Thursday, April 11, 2013

Love Crime

Ludivine Sagnier was at the LA Film Festival last year to introduce this, which was rather a glamorous surprise in the Regal 6. Crime d’amour was the final film from veteran director Alain Corneau, co-starring Kristin Scott-Thomas with Sagnier in a tale of corporate back-biting, unruly passions, ambition, and obsession/compulsion.

The opening scene is almost the best thing about the film, as Sagnier’s Isabelle sits with her boss Christine, in the latter’s luxe-to-a-tee living room. They are working casually after hours, drinking wine, getting to know one another a little more. Unexpected sexual nuances and surprising gestures deliciously spice the action. But it begins with the punchline of a story, as if warning the viewer that the film’s satisfactions will not necessarily come with much back-up.

The plot’s the thing, and to reveal too much would be pointless. It plays out neatly enough, setting up an antagonism, allowing the viewer to see that something is afoot in the preparation of a crime, and then dissecting the aftermath as the police work to accuse, and then clear the perpetrator. We are half let into a secret whose revelation becomes increasingly superfluous, but it is all put together with high efficiency – the equivalent of that living room, or perhaps the shiny offices of the unspecified company where the two women run the show. Their sequestered, tunnel-vision world is well evoked, in the skyscraper cockpit offices and tactically-timed meetings. But all they are doing is working on “projects” and other vague jargon; the English dialogue of their American colleagues is semi-parodic.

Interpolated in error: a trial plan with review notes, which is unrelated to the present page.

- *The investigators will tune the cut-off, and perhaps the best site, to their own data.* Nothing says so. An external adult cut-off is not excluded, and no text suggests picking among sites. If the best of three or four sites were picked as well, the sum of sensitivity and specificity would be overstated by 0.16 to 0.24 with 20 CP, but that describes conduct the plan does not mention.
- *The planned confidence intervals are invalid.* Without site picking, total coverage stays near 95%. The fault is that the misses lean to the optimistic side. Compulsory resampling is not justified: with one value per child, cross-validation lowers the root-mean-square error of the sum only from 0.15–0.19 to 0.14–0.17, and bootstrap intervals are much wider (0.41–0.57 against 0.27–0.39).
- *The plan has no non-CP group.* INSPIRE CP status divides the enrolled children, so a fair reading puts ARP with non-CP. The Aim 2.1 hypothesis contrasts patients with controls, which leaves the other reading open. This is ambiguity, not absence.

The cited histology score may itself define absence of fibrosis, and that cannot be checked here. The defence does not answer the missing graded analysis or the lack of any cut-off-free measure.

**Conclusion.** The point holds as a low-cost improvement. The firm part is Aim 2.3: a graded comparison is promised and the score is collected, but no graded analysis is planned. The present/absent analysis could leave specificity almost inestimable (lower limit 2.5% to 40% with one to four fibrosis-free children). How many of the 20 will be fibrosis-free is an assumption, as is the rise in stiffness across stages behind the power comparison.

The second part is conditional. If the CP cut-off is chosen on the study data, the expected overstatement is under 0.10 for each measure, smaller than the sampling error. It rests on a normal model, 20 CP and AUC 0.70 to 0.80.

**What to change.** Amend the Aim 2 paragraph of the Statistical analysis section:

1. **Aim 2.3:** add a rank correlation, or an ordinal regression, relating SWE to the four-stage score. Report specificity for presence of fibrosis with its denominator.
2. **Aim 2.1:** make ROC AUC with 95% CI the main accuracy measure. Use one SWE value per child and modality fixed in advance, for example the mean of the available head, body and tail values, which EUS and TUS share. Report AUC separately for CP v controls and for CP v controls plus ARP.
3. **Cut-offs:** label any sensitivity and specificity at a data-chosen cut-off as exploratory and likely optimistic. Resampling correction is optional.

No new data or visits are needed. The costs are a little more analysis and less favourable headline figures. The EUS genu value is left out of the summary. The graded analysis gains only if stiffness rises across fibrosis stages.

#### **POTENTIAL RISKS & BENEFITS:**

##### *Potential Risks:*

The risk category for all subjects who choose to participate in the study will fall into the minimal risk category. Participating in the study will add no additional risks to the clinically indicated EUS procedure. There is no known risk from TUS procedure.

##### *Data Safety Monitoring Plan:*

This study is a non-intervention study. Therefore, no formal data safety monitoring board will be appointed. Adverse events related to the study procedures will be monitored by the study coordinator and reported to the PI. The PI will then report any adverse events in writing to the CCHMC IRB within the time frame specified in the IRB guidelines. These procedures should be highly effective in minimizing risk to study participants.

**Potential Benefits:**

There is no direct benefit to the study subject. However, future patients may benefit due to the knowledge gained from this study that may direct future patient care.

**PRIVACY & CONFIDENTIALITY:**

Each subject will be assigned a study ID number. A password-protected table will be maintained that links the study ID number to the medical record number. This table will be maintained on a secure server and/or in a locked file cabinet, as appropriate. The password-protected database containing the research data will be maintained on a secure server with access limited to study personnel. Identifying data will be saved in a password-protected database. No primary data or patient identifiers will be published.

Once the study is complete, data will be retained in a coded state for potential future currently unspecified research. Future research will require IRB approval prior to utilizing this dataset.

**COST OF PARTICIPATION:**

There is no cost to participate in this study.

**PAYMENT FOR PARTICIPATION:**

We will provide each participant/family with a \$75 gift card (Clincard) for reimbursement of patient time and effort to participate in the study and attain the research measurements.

Scott Thomas is thorny, malevolent, and superb, but possessed, perhaps, of a desperate vulnerability. Sagnier runs a gamut of personalities and fully suggests the slippery, driven identity beneath, without ever really revealing it (rightly), and so gets away with a very actress-y job. Given everyone’s duplicitousness, it’s hard to know how far to trust the lesbian subtext, but it’s not even that important. In a sense, Corneau has made an archetype of a film, a classy French thriller with psychological mechanisms and a bitter ending. It is handsomely-mounted, but its complexity gradually drifts further and further away from ingenious, albeit to the strains of a very nice Pharaoh Sanders score.

d Alain Corneau p Saïd Ben Saïd, Alexander Emmert sc Alain Corneau, Natalie Carter ph Yves Angelo ed Thierry Derocles pd Katia Wyszkop m Pharaoh Sanders cast Ludivine Sagnier, Kristen Scott-Thomas, Patrick Mille, Guillaume Marquet, Gérald Laroche, Julien Rochefort, Olivier Rabourdin, Marie Guillard
(2010, Fr, 106m)
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